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As per the writer T. D. Webb, tourist art is the art which is recreated for the tourists and the purpose of this art to provide entertainment, souvenirs, and mementos to the tourists. The intention of producing a Tourist art to gain economic benefits and to increase business based on cultural tourism. The PCC and The Royal Hawaiian Hotel has produced this tourist art to create audiences which are the tourists and to earn revenue out of it. The article of Molly Brush was in brief about how hula was modified from 1920’s to 1950’s and how the changed tourists’ requirements changed the form of hula. The idea and definition given by T.D. Webb seem more comparable to the term “tourist art”.  (Webb, 1994)

The authenticity means which is original, real and genuine. However, everyone has a different argument when it comes to authenticity in the tourism. It is very difficult to create cultural tourism which is suitable to all tourists’ needs. Authenticity is divided between two forms, product, and experience. The authenticity of the product can be easily measured such as crafts, carvings, and paintings which a tourist can buy in a physical form. And the other form of authenticity is experience, which is very crucial, this authenticity can be in form of plays, dances, and culture that tourist can see and feel. In the 19th century, when tourists’ interest increased in Hawaiian culture, the Royal Hawaiian Hotel started performances of hula as a commodity as a staged authenticity. Staged authenticity is when host organization recreates the form of a culture which is representing local culture, values, and lifestyle of the local people. Culture, values and traditions are valuable to local people which are being ignored and beings less important against that tourist wants to see and would like to pay for. (Taylor, 2001)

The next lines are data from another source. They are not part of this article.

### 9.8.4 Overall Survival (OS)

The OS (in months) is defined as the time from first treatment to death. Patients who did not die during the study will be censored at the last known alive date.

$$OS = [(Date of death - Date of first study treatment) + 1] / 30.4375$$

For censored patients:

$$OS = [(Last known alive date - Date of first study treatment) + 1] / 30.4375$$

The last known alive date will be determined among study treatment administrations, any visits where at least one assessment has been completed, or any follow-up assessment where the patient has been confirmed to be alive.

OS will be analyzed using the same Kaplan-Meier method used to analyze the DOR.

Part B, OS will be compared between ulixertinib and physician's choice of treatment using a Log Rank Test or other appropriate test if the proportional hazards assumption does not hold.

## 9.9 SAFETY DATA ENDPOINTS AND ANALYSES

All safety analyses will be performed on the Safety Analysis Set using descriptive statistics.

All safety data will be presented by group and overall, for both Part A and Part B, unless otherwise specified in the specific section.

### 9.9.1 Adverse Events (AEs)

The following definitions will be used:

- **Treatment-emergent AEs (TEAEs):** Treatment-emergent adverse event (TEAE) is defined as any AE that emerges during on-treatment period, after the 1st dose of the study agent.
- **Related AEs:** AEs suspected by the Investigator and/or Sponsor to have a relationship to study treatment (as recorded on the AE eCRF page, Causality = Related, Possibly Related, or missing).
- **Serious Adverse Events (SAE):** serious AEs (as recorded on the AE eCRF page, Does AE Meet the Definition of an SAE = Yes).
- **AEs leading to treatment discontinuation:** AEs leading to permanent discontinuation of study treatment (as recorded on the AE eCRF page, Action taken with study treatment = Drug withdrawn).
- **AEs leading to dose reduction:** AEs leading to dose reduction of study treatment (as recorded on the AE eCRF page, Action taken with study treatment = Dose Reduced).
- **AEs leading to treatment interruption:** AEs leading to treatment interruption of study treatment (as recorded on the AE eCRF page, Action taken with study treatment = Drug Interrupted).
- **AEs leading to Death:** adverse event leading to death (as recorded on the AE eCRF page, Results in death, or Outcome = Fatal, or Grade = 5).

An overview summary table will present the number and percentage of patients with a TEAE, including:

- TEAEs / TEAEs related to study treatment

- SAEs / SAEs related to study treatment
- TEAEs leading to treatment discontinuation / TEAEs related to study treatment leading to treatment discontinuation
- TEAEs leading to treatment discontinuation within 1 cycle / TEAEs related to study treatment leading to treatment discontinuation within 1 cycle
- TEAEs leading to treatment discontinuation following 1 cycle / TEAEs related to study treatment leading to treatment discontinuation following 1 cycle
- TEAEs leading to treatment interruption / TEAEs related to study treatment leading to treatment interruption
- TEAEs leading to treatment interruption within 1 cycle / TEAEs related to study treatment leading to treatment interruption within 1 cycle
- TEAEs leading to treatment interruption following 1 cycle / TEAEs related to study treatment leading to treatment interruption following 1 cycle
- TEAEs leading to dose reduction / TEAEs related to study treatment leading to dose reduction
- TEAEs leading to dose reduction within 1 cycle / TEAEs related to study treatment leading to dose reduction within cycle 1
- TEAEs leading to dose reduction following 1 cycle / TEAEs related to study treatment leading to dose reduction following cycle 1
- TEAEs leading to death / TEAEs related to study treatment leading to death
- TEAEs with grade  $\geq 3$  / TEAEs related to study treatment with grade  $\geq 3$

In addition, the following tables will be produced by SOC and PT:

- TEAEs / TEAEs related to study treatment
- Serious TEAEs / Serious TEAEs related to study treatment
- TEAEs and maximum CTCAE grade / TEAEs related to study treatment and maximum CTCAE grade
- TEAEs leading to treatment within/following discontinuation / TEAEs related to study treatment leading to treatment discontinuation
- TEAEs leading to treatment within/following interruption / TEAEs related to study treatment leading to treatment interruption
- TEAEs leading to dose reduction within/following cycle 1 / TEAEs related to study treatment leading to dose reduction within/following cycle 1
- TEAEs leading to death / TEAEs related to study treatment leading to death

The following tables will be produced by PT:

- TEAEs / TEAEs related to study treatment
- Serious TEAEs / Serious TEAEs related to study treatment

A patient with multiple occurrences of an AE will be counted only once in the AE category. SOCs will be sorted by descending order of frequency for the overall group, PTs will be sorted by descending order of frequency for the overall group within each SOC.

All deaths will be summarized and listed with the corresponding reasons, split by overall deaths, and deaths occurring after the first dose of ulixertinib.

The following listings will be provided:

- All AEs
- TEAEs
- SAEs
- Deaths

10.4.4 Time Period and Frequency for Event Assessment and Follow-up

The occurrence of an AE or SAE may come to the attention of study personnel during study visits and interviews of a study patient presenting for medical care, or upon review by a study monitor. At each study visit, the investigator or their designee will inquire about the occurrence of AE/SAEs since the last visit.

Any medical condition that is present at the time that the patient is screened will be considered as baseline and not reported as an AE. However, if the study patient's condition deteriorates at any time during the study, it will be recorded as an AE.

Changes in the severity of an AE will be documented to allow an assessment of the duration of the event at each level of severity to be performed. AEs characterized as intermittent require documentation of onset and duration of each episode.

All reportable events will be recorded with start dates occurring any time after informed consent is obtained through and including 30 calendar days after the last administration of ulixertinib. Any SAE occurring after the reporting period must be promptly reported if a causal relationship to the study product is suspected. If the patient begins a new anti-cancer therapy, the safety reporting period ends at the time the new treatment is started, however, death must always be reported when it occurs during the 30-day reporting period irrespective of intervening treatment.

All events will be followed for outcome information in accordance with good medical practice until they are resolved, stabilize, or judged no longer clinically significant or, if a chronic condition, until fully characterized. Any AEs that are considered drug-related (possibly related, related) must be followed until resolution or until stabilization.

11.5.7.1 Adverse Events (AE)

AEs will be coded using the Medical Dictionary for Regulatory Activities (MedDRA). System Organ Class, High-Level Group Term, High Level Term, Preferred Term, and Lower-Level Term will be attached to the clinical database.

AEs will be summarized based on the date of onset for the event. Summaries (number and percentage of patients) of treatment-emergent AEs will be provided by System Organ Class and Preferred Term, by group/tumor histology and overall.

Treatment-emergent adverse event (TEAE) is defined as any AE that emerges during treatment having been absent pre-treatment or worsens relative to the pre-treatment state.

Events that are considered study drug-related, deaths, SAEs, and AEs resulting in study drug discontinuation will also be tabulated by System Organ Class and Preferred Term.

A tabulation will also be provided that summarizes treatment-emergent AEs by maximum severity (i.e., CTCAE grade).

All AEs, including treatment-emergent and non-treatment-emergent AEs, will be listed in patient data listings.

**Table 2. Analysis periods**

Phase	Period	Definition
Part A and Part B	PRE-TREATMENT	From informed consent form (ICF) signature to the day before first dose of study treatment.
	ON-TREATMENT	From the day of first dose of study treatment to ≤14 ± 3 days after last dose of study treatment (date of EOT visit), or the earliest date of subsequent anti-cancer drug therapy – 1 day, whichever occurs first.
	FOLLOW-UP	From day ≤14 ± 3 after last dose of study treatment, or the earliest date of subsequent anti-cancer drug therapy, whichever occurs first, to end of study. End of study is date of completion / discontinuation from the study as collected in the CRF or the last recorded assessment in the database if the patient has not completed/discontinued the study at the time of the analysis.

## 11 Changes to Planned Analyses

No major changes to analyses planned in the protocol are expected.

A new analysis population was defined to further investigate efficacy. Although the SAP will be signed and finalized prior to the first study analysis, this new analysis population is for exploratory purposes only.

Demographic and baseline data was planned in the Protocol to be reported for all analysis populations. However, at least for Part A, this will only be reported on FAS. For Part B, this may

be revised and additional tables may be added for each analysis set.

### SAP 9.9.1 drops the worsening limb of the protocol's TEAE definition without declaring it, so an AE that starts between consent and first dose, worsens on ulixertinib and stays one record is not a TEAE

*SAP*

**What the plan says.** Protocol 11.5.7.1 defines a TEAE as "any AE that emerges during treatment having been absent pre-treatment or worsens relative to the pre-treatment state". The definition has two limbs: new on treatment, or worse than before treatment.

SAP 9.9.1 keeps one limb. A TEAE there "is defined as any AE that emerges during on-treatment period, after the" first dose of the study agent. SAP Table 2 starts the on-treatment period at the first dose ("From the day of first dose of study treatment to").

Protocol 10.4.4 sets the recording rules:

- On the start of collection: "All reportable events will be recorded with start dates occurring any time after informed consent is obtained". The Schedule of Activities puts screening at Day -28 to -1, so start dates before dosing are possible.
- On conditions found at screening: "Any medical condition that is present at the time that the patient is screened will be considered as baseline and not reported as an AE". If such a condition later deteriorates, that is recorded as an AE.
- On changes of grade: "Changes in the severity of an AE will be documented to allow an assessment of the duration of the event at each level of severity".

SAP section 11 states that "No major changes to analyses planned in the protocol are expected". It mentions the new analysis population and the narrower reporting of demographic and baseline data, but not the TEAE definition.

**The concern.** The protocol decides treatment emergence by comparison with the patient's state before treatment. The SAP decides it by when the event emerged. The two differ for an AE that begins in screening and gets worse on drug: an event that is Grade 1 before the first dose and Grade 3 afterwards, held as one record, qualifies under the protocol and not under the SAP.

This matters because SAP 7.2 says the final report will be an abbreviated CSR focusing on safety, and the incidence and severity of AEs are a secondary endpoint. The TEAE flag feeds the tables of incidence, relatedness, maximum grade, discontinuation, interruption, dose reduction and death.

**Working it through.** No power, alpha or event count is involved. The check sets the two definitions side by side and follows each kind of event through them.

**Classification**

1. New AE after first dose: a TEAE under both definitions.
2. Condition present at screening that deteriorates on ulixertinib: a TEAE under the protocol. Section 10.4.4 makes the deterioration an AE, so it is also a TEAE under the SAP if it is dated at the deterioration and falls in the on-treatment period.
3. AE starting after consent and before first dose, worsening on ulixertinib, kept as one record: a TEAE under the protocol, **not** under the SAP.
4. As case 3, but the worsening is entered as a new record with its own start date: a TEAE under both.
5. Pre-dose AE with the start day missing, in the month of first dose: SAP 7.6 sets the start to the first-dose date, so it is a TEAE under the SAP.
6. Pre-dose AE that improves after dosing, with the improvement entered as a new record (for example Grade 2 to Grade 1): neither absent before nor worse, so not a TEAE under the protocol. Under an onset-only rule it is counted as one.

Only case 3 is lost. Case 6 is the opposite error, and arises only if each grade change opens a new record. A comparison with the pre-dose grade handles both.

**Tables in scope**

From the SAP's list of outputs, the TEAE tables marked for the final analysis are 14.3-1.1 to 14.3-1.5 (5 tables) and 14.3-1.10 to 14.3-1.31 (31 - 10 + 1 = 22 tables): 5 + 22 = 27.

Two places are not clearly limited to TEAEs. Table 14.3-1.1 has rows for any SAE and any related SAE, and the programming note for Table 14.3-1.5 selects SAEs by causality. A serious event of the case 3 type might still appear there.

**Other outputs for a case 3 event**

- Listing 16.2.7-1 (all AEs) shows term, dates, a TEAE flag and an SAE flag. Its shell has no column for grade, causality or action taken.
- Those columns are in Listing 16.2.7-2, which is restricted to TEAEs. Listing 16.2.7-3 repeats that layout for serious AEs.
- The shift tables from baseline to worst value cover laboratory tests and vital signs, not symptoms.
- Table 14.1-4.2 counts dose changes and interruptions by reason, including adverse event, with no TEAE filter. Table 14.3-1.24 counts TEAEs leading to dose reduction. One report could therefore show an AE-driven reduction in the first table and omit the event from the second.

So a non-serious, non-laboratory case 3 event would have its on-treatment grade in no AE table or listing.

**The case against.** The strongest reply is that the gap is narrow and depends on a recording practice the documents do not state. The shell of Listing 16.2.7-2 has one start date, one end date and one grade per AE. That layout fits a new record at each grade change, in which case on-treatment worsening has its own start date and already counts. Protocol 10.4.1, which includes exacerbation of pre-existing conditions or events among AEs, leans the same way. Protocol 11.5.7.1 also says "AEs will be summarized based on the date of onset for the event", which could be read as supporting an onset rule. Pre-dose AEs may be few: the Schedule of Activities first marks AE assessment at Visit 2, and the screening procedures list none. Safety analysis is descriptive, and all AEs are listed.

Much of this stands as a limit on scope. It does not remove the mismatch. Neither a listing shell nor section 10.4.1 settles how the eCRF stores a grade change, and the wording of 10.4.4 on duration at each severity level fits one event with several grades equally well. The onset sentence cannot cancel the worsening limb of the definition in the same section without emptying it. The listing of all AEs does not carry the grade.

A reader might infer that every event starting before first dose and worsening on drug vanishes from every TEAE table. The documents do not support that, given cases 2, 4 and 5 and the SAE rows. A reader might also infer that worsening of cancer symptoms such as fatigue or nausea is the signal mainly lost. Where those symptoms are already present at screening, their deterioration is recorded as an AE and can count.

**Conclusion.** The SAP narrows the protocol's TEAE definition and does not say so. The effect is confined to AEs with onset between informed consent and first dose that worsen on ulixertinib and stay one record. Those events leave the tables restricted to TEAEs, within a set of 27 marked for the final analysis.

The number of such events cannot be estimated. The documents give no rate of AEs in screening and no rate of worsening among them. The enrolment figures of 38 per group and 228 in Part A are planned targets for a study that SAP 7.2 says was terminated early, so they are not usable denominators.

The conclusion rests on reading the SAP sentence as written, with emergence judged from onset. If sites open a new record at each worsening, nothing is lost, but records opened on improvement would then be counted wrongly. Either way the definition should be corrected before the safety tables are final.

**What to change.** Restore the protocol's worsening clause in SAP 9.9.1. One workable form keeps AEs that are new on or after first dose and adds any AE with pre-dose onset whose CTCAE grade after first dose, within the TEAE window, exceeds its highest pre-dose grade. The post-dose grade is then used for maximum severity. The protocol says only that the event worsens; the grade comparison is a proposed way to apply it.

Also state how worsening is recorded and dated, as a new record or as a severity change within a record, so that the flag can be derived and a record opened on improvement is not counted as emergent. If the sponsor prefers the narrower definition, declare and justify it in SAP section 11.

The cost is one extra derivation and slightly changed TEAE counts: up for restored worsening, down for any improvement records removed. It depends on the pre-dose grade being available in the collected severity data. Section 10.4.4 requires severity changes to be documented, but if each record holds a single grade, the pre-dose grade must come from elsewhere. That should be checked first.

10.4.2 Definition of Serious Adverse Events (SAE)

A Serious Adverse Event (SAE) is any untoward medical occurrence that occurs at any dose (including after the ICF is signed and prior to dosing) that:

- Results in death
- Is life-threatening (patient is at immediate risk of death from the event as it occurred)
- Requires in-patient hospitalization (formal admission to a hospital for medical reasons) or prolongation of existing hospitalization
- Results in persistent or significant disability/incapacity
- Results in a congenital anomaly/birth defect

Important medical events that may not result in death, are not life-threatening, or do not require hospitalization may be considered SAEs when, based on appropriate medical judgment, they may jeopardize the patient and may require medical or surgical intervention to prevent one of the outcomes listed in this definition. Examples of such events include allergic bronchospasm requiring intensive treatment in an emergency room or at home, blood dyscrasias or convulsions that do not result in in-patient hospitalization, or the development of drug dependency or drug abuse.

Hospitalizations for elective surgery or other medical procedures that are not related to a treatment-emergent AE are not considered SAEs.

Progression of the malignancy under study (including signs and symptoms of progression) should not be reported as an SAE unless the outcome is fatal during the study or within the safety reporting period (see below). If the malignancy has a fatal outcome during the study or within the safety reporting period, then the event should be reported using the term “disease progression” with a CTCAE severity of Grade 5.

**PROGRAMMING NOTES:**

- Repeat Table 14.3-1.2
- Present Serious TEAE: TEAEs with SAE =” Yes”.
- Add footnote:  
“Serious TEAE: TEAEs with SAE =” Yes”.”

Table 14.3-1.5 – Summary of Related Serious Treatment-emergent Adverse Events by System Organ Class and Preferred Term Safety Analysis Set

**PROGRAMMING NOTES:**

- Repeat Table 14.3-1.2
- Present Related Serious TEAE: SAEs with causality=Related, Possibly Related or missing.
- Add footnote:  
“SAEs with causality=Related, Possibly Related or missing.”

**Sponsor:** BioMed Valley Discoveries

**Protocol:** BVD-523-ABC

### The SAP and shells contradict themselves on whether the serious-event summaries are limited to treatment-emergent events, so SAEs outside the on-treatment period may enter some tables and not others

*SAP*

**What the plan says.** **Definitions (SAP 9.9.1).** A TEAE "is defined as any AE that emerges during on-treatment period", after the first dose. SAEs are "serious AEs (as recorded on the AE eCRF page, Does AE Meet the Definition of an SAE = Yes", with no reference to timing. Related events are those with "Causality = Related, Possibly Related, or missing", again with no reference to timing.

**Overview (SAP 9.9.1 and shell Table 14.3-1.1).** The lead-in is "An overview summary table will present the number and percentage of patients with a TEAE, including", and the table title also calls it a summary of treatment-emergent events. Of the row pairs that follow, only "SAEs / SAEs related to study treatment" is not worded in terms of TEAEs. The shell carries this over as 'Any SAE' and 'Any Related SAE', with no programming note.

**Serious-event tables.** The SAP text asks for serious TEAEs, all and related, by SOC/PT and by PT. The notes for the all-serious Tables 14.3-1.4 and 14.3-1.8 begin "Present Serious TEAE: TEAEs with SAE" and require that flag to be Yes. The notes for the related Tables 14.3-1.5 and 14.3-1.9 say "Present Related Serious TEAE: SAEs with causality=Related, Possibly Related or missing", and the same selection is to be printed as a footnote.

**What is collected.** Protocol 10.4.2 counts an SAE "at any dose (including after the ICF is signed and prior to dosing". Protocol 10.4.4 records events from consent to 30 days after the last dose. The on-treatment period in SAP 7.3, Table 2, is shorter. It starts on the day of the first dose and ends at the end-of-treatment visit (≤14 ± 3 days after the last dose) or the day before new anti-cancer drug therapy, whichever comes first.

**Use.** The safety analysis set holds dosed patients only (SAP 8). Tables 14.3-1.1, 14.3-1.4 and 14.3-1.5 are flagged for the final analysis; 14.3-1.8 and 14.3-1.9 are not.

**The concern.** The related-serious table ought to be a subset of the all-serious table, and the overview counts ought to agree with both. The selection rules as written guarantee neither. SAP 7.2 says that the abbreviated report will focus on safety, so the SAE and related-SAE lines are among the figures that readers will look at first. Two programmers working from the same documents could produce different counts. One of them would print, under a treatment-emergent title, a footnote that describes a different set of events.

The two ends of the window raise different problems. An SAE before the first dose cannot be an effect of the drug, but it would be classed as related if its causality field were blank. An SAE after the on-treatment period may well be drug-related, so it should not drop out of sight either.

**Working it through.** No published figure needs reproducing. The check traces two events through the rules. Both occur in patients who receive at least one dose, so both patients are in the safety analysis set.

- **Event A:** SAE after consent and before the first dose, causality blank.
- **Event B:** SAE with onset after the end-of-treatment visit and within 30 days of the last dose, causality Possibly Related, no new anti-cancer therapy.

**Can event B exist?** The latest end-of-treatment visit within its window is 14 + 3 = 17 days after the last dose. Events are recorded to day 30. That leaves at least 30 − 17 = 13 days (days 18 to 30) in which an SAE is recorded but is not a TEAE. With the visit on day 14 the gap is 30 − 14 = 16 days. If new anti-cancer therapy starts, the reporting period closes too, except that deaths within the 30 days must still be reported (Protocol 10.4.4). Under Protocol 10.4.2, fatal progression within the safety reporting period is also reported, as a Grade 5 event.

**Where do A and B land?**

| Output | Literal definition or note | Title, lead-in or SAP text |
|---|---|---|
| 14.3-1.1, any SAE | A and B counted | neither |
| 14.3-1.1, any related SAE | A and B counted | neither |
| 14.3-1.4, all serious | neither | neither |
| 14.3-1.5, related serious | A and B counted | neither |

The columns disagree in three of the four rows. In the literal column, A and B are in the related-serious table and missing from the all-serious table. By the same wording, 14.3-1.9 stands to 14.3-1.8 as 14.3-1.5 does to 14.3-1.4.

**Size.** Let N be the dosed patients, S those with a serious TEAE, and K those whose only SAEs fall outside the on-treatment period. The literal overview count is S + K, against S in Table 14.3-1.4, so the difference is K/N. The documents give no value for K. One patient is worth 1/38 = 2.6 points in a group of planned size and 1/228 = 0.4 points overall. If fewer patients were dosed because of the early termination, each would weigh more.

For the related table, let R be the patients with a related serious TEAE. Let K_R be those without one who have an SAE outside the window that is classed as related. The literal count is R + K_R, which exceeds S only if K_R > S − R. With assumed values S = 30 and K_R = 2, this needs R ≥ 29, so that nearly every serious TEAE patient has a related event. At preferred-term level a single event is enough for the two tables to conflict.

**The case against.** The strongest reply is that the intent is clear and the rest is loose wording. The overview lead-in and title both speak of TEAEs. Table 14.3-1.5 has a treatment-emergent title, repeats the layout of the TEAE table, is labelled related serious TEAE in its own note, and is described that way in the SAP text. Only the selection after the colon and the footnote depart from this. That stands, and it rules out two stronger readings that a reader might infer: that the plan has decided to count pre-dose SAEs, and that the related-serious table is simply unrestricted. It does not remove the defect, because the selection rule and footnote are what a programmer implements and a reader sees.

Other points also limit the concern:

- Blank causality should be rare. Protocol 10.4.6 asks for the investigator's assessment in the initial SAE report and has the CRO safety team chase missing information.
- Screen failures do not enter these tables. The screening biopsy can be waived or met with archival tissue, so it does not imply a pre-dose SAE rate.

The commoditization of hula is the result of religious changes, modernizations and colonialism. And the Royal Hawaiian Hotel took the opportunity and changed hula performance into commodity. The most tourists visiting Hawaii are interested in Hawaii Culture and would like to know the authentic culture of Hawaiian people. The regular tourist and Hawaiian people, who are leaving in Hawaii from many years, are disappointed that the hula is being forgotten art and they are unable to see authenticity. Many native Hawaiian believes that its very important for tourists to respect Hawaiian culture and for the same the tourists should experience the real native Hawaiian culture. Tourism plays very important role in recreating the way tourists will know the new culture and different people. It’s a responsibility of people who are involved in tourism business to present correct way of cultural tourism. They might claim that tourism has increased visitors in Hawaii and its beneficial for the economy of Hawaii, however these businesses had only created jobs in Hawaii as Waiters and Maids. The performance of hula can be impressive even without sexualized costumes.